Early Pathways to Competence
Pamela Cole, Professor of Psychology
The goal of the Early Pathways to Competence initiative is to advance knowledge of typical and atypical developmental processes related to competence and mental health in the first five years of life. The initiative’s research emphasizes the study of developmental processes across domains of functioning, at both biological and behavioral levels, and within specific family, cultural, and societal contexts. The faculty is keenly interested in multi-level and transactional influences on development, and in exploring developmental processes with intensive longitudinal assessments. Central research interests include the nature of self- and mutual regulation, such as how children influence their parents’ socialization efforts, how emotional functioning influences self-regulated eating, and how early sleep patterns influence child attention and emotion regulation. In addition, participants are interested in tracking links between motor, language, attention, executive, social cognitive, emotional and interpersonal functioning and how together these influence behavioral outcomes relevant to child mental health and competence (e.g., how language influences emotion regulation in early childhood, how crawling and walking influence socioemotional functioning.) A third area of research focus involves modeling family processes associated with the development of child competence, particularly in the context of family stress and socioeconomic disadvantage, including how genetic risk influences child outcomes and how parenting moderates those effects, as well as how dyadic and triadic processes influence children’s individual development. Finally, many initiative faculty members are interested in children who are at risk for or already developing significant problems, including attention deficit, anxiety, autism spectrum, oppositional defiant and conduct, communication, and mood disorders.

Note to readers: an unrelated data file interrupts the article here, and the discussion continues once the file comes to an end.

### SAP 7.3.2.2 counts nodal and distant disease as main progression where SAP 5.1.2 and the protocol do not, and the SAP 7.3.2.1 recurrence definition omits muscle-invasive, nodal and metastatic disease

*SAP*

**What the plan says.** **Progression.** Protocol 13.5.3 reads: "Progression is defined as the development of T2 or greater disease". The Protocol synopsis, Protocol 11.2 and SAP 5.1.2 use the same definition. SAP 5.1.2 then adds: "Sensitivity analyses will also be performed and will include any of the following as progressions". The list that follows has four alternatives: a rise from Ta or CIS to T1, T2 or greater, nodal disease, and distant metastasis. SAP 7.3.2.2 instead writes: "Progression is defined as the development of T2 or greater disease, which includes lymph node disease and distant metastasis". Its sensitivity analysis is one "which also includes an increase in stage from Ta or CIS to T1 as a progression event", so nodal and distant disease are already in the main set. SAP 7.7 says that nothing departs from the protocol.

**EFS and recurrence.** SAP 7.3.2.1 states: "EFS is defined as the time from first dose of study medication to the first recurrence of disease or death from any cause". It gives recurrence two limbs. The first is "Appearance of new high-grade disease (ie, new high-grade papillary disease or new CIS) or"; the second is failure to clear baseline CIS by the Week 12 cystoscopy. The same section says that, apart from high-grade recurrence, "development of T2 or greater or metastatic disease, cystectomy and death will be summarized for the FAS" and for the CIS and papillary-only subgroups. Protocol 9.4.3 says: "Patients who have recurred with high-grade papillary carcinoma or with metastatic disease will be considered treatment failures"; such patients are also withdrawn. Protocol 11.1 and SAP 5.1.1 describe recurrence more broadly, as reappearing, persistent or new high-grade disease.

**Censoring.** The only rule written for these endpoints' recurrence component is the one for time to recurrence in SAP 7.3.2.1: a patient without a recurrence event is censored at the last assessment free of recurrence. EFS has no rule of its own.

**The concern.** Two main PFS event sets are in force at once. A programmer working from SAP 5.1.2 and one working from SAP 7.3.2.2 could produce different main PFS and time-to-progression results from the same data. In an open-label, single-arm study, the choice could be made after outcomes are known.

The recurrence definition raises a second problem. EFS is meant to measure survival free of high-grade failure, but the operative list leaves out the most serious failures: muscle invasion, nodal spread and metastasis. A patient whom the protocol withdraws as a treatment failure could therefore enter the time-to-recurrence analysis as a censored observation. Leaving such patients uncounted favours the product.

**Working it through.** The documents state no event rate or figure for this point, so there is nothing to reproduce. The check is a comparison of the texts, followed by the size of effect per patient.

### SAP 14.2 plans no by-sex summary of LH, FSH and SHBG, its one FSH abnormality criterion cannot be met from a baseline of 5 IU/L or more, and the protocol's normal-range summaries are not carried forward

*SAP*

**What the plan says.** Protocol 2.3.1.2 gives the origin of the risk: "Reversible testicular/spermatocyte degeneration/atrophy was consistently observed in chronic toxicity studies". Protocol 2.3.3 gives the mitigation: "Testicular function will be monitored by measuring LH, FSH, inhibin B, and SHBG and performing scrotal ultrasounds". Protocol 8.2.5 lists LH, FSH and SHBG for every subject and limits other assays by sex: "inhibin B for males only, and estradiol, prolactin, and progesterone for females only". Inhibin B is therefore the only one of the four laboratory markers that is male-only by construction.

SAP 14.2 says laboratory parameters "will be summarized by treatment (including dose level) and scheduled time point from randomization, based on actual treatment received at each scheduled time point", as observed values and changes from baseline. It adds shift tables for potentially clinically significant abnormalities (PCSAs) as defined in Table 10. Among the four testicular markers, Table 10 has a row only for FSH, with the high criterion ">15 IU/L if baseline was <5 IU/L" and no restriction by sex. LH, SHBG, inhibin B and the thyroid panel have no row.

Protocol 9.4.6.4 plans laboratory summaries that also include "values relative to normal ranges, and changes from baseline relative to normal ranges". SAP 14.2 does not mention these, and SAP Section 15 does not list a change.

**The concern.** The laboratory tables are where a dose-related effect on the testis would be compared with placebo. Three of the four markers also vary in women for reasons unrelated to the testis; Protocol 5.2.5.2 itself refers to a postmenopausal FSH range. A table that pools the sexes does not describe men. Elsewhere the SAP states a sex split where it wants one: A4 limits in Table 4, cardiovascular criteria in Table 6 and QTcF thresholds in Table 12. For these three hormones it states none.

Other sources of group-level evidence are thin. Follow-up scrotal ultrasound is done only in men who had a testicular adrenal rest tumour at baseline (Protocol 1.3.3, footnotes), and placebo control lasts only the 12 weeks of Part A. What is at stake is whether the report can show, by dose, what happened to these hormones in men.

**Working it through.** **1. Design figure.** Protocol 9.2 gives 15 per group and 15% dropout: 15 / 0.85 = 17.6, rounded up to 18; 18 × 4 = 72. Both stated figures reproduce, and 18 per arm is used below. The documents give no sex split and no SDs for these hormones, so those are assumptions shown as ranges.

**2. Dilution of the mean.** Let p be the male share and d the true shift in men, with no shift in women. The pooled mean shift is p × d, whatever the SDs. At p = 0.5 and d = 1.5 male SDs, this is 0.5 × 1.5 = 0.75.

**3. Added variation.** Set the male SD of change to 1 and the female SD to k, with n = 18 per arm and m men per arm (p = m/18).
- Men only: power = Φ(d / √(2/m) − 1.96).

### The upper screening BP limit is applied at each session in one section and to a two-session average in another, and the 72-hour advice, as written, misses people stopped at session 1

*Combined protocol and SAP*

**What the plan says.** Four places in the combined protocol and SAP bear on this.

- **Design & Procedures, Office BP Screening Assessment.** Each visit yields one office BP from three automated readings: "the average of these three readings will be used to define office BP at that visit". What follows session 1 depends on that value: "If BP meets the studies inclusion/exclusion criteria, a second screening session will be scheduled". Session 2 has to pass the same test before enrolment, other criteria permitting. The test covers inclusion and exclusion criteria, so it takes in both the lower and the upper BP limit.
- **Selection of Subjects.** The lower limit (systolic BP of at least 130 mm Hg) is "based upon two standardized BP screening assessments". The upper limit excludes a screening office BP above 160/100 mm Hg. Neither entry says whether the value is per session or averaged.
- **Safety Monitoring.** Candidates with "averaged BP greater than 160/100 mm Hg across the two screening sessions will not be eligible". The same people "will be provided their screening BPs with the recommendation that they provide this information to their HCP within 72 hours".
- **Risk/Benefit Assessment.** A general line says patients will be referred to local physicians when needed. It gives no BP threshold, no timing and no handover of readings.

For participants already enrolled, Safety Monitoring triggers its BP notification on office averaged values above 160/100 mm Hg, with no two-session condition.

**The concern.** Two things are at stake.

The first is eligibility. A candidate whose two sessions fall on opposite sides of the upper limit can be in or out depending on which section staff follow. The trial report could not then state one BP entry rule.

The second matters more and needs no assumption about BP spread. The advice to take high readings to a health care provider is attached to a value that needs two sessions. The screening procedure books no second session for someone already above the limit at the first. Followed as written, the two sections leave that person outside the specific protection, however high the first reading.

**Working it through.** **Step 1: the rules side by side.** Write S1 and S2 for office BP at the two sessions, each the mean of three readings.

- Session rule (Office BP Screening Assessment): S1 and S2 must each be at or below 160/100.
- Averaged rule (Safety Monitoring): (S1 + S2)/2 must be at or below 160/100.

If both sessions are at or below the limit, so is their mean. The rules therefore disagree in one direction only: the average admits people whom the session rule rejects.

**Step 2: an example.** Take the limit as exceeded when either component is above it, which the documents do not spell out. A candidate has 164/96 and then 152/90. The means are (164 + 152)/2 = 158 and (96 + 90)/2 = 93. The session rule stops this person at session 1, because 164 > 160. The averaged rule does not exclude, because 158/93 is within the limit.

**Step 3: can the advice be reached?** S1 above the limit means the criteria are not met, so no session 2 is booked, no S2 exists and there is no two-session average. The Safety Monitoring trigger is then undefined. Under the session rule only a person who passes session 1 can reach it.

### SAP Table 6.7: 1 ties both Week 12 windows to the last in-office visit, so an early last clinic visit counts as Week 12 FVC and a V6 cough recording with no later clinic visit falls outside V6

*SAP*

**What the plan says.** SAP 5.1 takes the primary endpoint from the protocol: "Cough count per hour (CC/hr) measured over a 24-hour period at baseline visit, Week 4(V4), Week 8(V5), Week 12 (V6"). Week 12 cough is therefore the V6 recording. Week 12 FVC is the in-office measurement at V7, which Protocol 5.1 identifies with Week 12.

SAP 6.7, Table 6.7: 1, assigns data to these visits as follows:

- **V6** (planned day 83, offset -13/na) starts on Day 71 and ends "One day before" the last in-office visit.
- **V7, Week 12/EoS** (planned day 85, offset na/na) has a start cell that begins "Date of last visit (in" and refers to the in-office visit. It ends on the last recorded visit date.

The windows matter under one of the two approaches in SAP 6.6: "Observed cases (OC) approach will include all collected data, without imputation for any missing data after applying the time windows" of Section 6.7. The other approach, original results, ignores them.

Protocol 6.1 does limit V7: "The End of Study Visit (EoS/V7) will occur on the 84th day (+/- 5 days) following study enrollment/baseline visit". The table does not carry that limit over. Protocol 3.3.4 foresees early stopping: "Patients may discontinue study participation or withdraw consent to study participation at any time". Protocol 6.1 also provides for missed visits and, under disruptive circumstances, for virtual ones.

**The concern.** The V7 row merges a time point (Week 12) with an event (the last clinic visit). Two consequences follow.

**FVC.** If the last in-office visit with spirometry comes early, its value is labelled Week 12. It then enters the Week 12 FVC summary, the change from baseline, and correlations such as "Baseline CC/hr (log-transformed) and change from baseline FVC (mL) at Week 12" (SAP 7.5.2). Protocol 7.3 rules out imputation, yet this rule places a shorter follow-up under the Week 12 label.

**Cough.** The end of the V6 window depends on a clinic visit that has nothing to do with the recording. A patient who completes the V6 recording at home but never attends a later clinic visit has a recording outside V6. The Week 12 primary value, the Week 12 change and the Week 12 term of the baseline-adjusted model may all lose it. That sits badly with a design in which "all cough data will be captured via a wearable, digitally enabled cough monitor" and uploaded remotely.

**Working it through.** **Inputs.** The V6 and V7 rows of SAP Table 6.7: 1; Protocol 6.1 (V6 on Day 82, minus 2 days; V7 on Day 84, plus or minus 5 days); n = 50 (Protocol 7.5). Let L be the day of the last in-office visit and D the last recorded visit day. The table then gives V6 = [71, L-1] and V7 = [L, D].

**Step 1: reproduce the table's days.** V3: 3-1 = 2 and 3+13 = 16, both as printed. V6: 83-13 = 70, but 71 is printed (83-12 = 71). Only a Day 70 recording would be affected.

For more information about this research initiative, please contact Pamela Cole.